Is anyone out there good with Photo-shop, Paint.net, or other graphic editing devices?
Here’s the challenge: devising a portrait of Guadalupe — just the original, miraculous image of Mary –without the man-made additions.
For you see, while the great majority of the depiction is acheiropoietos —“not done with human hands”; as Pope XII said, “painted with brushes not of this earth” (in fact, there are no brush marks!) — there are peripheral images and accents that it’s claimed were added shortly after the irrefragable image itself appeared in 1531 on Saint Juan Diego’s tilma.
The project would be to erase the cherub; the bottom fold in the image’s robe; the black outline on her clothes; the stars; the rays of gold around her (that aura); the black lines at her eyes; the fleur-de-lis; and the brooch at her neck.
Believe it or not, what’s left would be — miraculous.
Unlike the miraculous part of the image, the paint on these mainly peripheral additions is caked and cracked and there is evidence of brush strokes, where in the original scientists equipped with infrared and ultra-violet cameras, as well as magnification, can identify no such thing.
The bulk of the image? As stated, supermundane. In 1979, two very sincere, thorough researchers from Florida, Jody Brant Smith and Dr. Philip Callahan, examining the image in a rare-up-close fashion, with the aforementioned infrared and ultraviolet, along with other techniques (such as computerized enhancement), showed that the majority of Our Lady — her head, face, robe, mantle, hands, and sash: basically, her entire body — are scientifically, artistically, and photographically inexplicable.
“Our close examination with the naked eye confirmed the remarkable state of preservation of the original,” wrote Smith. “There is no evidence whatsoever of cracking. Yet paintings less than half the age of the Guadalupe image commonly show a web of hairline cracks across the entire surface, caused by the drying of the paint.”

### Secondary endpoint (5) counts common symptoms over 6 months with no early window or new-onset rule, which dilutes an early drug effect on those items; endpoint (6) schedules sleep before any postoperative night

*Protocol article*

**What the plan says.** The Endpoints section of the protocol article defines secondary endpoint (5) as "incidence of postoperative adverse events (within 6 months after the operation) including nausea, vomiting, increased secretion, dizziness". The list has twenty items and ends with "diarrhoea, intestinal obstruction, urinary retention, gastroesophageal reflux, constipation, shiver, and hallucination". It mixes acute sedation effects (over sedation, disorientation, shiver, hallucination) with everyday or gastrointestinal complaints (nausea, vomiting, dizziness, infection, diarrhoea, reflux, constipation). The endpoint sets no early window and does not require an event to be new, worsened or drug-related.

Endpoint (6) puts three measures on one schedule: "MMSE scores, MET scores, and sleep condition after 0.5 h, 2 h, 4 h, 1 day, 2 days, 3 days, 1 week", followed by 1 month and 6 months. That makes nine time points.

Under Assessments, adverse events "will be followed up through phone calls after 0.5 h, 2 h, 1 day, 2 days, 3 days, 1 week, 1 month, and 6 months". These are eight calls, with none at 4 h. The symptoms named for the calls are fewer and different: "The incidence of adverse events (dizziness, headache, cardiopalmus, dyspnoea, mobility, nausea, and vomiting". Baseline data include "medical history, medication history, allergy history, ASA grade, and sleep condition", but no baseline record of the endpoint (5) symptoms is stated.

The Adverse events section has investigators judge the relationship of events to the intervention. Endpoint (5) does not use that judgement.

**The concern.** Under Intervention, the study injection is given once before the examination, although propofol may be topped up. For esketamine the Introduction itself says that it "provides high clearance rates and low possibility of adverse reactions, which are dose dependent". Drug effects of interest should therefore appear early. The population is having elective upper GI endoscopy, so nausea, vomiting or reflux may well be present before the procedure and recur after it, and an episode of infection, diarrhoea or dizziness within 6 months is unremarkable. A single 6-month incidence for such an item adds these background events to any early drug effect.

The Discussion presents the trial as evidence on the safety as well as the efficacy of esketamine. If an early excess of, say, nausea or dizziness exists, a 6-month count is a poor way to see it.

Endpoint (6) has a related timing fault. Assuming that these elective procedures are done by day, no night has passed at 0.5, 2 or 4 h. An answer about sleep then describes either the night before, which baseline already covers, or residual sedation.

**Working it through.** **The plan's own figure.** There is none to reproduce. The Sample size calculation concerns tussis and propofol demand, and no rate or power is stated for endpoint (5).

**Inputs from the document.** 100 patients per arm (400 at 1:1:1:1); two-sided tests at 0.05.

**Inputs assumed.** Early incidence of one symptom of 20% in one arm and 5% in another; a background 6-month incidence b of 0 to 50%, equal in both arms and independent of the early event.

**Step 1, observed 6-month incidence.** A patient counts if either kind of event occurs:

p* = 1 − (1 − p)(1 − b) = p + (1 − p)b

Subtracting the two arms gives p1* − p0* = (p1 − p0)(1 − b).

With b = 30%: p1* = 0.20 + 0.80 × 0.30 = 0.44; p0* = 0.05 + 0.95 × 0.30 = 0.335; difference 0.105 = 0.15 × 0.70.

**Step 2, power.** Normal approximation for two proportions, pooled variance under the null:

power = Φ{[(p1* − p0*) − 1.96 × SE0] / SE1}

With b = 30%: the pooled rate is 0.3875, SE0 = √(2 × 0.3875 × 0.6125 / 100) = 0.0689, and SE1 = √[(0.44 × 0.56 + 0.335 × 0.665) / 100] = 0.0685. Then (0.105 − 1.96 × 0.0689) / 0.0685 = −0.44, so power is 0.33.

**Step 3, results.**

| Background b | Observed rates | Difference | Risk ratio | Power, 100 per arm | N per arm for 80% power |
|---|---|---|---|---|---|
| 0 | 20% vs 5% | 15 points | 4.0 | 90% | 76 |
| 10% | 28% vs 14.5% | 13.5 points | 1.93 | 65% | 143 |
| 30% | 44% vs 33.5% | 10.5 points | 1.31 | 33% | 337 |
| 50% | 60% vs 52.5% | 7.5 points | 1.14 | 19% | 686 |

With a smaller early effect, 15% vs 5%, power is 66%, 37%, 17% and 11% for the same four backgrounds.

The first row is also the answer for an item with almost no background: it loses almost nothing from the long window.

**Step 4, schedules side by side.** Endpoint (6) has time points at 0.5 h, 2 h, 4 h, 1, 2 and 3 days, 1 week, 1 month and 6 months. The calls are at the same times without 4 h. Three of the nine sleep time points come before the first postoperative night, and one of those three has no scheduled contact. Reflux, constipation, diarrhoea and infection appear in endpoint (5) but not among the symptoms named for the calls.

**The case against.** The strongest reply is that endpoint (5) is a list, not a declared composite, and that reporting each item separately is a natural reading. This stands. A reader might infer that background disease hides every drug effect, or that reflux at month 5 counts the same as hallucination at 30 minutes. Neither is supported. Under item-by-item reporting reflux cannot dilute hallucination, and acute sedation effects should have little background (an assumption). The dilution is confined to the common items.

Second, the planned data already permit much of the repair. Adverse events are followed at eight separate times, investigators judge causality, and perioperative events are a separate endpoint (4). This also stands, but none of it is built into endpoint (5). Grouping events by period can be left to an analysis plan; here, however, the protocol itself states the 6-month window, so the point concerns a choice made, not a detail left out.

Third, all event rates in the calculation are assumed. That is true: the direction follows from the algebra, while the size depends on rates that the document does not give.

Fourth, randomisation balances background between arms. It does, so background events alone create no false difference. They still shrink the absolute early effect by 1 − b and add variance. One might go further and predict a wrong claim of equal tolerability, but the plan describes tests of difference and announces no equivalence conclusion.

Neither, after months of painstakingly analyzing their photographs, were the scientists able to remotely explain the shading, coloring, and pigments.
That the miraculous part of the image has no brushstrokes or under-sketching (as we mentioned a while ago), along with the way the eyes and shadows around the nose are simple dark lines that were not underdrawn (but rather are part of the face pigment) alone “render the painting fantastic,” in Dr. Callahan’s words.
The robe is highly reflective of visible radiation, yet transparent to infrared rays — which is technically impossible; meanwhile there is no evidence anywhere of modern aniline colors, nor anything from a plant, mineral, or animal. (Again, in the scientist’s own words, “inexplicable.”) “The black of the hair,” wrote Dr. Callahan, “cannot be iron oxide or any other pigment that turns brown with age, for the paint is neither cracked nor faded.”
But, added Smith, “perhaps the most amazing part of the painting is the Virgin’s face.” There is no explanation whatsoever for all its mysterious properties. The cheek highlight, as one example, was produced with a substance that couldn’t be lime or gypsum while close-up, the face appears almost devoid of depth, but from afar, there is “an elegant depth of expression.”
In other words, the image changes depending on distance from it.
No oxides. No cinnabar. No hematite or red oxides (whatever all these are).
But there are those parts of it, separate from the crux of Our Blessed Mother, that show signs — clear signs, said the scientists — of having been added shortly after it first appeared, as well as in subsequent decades. The gold rays formed around her are made of “metallic gold,” claimed the scientists, and unlike the miraculous portion, are badly scarred or chipped. The same goes for the stars and mantle trim, and also the lines around her eyes (which are common in old European art but not on an actual person).